Ubiquitin is a small protein that can be linked to other cellular proteins, thereby controlling and modulating their functions. The attachment occurs in many...

Im Focus: Perovskite edges can be tuned for optoelectronic performance

Layered 2D material improves efficiency for solar cells and LEDs

In the eternal search for next generation high-efficiency solar cells and LEDs, scientists at Los Alamos National Laboratory and their partners are creating...

Im Focus: Polymer-coated silicon nanosheets as alternative to graphene: A perfect team for nanoelectronics

Silicon nanosheets are thin, two-dimensional layers with exceptional optoelectronic properties very similar to those of graphene. Albeit, the nanosheets are less stable. Now researchers at the Technical University of Munich (TUM) have, for the first time ever, produced a composite material combining silicon nanosheets and a polymer that is both UV-resistant and easy to process. This brings the scientists a significant step closer to industrial applications like flexible displays and photosensors.

Silicon nanosheets are thin, two-dimensional layers with exceptional optoelectronic properties very similar to those of graphene. Albeit, the nanosheets are...

Im Focus: Researchers Imitate Molecular Crowding in Cells

Enzymes behave differently in a test tube compared with the molecular scrum of a living cell. Chemists from the University of Basel have now been able to simulate these confined natural conditions in artificial vesicles for the first time. As reported in the academic journal Small, the results are offering better insight into the development of nanoreactors and artificial organelles.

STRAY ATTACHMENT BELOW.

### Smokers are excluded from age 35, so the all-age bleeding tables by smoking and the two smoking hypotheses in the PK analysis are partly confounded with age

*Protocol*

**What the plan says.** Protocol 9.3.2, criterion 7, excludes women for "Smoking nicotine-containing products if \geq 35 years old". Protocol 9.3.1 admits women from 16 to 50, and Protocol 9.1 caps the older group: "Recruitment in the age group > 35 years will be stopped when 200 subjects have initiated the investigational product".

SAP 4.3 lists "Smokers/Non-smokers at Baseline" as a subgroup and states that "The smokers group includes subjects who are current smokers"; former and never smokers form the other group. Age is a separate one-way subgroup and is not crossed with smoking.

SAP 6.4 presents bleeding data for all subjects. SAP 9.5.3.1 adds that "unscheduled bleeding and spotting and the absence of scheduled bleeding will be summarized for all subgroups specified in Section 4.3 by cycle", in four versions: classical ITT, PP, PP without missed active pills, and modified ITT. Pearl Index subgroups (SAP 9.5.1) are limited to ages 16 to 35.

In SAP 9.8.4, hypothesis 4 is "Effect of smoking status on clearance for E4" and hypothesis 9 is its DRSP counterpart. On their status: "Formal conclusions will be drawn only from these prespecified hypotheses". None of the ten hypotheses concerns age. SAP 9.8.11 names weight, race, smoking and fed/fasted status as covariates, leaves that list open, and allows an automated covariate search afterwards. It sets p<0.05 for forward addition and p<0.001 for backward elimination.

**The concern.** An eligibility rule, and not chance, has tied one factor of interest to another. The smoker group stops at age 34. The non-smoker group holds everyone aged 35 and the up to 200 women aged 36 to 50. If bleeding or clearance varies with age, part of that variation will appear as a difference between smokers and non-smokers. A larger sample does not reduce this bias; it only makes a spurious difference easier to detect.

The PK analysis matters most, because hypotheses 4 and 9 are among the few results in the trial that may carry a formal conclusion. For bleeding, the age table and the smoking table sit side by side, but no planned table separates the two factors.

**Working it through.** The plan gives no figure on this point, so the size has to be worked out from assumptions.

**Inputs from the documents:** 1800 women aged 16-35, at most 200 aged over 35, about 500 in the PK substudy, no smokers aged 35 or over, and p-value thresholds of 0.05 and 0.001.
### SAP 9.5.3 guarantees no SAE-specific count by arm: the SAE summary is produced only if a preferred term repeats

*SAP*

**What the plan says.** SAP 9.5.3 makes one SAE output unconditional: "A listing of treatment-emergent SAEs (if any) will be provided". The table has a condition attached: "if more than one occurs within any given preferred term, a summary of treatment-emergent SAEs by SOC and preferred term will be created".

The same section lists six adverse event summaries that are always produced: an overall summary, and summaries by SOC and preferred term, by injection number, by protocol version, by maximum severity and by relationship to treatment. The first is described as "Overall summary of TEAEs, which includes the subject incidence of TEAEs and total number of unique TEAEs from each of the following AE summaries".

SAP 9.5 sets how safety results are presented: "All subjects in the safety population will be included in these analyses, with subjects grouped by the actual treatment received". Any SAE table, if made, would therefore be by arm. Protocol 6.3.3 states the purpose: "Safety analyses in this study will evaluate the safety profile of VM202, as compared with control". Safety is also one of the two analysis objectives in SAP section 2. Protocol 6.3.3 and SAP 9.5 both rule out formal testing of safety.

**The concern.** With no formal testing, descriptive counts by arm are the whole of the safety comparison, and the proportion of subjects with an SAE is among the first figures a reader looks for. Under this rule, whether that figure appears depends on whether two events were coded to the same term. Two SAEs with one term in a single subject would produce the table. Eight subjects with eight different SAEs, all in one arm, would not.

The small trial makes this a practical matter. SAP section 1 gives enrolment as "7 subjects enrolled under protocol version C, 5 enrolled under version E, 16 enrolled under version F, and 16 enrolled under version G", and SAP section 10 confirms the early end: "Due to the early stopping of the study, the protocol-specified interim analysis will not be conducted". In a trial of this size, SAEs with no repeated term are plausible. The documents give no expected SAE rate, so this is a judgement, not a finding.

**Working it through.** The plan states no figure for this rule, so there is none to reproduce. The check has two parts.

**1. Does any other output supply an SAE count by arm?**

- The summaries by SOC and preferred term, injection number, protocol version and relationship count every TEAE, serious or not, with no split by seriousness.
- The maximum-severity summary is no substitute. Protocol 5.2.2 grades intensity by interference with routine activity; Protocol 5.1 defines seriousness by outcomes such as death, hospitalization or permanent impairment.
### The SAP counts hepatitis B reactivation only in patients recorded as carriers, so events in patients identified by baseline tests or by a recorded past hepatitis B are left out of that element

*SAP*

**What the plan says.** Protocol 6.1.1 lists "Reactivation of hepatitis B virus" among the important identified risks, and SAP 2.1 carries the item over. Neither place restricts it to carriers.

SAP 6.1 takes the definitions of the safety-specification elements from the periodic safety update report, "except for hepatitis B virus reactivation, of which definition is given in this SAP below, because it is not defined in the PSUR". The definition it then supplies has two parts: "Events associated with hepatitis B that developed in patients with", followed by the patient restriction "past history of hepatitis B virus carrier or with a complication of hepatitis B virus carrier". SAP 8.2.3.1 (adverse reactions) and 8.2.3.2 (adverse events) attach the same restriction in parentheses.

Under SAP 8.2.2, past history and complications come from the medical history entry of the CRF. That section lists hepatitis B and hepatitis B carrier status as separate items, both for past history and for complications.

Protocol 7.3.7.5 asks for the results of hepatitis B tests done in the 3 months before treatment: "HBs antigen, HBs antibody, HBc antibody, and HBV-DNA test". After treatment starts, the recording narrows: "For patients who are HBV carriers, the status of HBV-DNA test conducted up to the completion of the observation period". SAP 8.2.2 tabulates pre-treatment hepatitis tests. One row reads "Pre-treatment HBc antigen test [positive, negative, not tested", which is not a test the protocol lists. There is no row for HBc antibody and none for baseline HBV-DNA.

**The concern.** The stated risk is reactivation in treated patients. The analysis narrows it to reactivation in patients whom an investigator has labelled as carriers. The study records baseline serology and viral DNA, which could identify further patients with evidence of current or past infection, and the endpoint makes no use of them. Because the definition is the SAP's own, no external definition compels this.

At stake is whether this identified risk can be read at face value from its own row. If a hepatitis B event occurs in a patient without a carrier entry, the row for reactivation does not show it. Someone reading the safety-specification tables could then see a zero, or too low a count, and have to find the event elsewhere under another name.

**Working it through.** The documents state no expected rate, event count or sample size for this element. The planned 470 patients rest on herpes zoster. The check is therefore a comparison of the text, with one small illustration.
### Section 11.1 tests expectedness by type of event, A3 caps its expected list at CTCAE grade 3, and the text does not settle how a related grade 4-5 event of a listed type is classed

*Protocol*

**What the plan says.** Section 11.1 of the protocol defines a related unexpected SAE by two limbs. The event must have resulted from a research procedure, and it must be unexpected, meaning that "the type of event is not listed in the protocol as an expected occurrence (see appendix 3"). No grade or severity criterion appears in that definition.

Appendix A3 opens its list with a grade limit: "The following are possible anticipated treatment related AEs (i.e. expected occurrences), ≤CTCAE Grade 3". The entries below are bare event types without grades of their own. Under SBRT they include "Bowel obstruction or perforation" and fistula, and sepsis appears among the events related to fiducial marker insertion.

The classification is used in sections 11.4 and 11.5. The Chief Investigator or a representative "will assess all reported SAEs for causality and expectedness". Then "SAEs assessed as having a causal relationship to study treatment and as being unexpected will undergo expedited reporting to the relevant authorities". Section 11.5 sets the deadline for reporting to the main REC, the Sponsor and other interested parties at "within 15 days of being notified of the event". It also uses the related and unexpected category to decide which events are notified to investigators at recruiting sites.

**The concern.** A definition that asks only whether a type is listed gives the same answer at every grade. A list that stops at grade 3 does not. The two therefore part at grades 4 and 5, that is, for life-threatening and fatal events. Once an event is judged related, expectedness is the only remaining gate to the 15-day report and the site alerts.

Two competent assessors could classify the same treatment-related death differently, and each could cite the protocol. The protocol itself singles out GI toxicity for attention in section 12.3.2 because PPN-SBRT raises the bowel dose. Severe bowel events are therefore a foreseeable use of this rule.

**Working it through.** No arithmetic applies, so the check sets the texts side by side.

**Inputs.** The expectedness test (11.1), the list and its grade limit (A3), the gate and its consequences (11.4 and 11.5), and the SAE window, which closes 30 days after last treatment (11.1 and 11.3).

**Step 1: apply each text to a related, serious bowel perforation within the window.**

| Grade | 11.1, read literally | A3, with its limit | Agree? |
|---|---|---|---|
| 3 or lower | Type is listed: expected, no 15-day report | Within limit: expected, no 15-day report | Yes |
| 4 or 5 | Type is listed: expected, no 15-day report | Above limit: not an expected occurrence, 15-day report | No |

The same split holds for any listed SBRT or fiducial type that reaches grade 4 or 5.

Enzymes behave differently in a test tube compared with the molecular scrum of a living cell. Chemists from the University of Basel have now been able to...

All Focus news of the innovation-report >>>

Anzeige

Anzeige

Event News

International Land Use Symposium ILUS 2017: Call for Abstracts and Registration open

20.03.2017 | Event News

CONNECT 2017: International congress on connective tissue

14.03.2017 | Event News

ICTM Conference: Turbine Construction between Big Data and Additive Manufacturing

07.03.2017 | Event News

 
Latest News

Argon is not the 'dope' for metallic hydrogen

24.03.2017 | Materials Sciences

Astronomers find unexpected, dust-obscured star formation in distant galaxy

24.03.2017 | Physics and Astronomy

Gravitational wave kicks monster black hole out of galactic core

24.03.2017 | Physics and Astronomy

VideoLinks
B2B-VideoLinks
More VideoLinks >>>